We think of sleep as an individual responsibility, but if we were all better rested we would be more engaged, resilient, and empathetic, explains Lisa Bevill, Director of the IE Center for Health, Well-being and Happiness.
© IE Insights.
Sleep is important because it impacts absolutely every area of our life. Yet at the same time, sleep is completely underrated. So sleep is something that is considered an individual responsibility. But at the same time, we have an opportunity as a society to consider sleep as a driver for change. Collectively, if we were all to be more rested, we would be able to engage in our work, connect with others, have greater emotional regulation and resilience, which would allow us to really co-create, to take on different perspectives, to empathize.
So what can we do to improve our sleep? Well, actually, we think about sleep at night, but it’s the daytime routines that have the greatest impact on our sleep at night. One of the critical elements of healthy sleep is being able to have movement during the day. So up to a half an hour of just walking around being active can have a positive impact in your sleep.
Nutrition has also been shown the increasing of fruits and vegetables has an impact on the quality of your sleep. How can we consider the rituals around that going to sleep time and the waking time that are going to help us to be our best? We often want to just push the button, flip the switch, go to sleep. It doesn’t work that way.
If we pay attention to our nature and we have a sunset and we have a sunrise, it’s a process. How can we create a transition from our day into our night? That’s something different for each and every one of us. There is no right answer. How can we leverage the diversity of options of rituals for sleep?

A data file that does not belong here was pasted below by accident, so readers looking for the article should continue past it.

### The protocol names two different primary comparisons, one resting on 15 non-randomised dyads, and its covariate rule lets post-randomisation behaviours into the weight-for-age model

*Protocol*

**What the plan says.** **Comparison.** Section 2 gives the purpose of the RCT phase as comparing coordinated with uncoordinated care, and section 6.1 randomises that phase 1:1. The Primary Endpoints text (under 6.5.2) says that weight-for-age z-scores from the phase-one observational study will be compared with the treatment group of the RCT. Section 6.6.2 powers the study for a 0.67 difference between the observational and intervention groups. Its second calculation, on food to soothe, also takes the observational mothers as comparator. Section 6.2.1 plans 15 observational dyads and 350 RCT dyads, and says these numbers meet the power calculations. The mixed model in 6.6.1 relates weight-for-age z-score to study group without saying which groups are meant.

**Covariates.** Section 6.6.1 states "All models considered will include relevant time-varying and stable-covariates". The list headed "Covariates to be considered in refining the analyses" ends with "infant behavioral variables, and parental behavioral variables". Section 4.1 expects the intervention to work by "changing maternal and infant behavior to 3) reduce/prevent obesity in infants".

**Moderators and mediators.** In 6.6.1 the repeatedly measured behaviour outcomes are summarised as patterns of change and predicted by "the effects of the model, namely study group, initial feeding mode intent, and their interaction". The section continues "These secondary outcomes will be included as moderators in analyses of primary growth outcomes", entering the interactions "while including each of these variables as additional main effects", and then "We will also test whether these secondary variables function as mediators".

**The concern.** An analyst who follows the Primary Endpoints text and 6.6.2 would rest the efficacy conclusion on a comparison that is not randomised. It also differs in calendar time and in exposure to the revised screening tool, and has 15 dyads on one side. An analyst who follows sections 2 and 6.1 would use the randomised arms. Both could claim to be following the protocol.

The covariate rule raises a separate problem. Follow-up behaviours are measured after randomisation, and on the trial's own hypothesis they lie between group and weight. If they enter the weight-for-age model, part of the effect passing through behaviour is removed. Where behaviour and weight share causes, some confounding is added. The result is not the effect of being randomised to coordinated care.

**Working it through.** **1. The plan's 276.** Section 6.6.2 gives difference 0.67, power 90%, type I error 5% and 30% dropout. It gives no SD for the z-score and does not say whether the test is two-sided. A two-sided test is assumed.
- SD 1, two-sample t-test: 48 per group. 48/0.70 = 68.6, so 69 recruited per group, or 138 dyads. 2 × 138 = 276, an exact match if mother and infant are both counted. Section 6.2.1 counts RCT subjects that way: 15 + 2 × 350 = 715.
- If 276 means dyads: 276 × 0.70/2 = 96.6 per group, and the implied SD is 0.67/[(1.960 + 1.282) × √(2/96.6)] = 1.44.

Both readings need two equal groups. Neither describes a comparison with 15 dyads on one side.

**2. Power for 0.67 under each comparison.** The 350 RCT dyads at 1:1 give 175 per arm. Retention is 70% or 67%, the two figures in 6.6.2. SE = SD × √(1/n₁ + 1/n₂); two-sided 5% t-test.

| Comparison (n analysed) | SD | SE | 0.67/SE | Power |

Some people like to take a hot shower. Other people like to do stretching. Other people like to have a hot tea or meditate. That’s a really personal decision. Things that we can decrease. Of course, our caffeine and alcohol intake are going to impact the quantity and quality of our sleep. And the silent killer: stress.
So we all know that stress has a negative impact on our health. It has a massive impact, direct impact on our sleep 24 hours after stress. So how can we set up systems that are going to help us to relativize and manage stress in a different way? So possibly taking breaks during the day, appreciating nature, connecting with a friend, and again appreciating what we’ve accomplished during the day.
And finally, technology and the habits that we have in terms of technology at night and during the day. So if we stop and think about our use of technology before we go to sleep, we see that oftentimes we are on our phones, on tablets, with screens that are actually blocking our natural production of melatonin. So we’re not feeling as sleepy. We’re thinking we’re awake yet, our body is really tired. And then when we actually go to sleep, we have more trouble getting to sleep.
So, if we can imagine that we’re creating a new world, and how we live and how we work. If we were to say sleep is a driver for a better society, it’s all within our control. Yet how do we help each other to set up the routines and the practices that are going to help us to sleep better, help to then reduce stress, and connect on a human level for greater outcomes and positive impacts?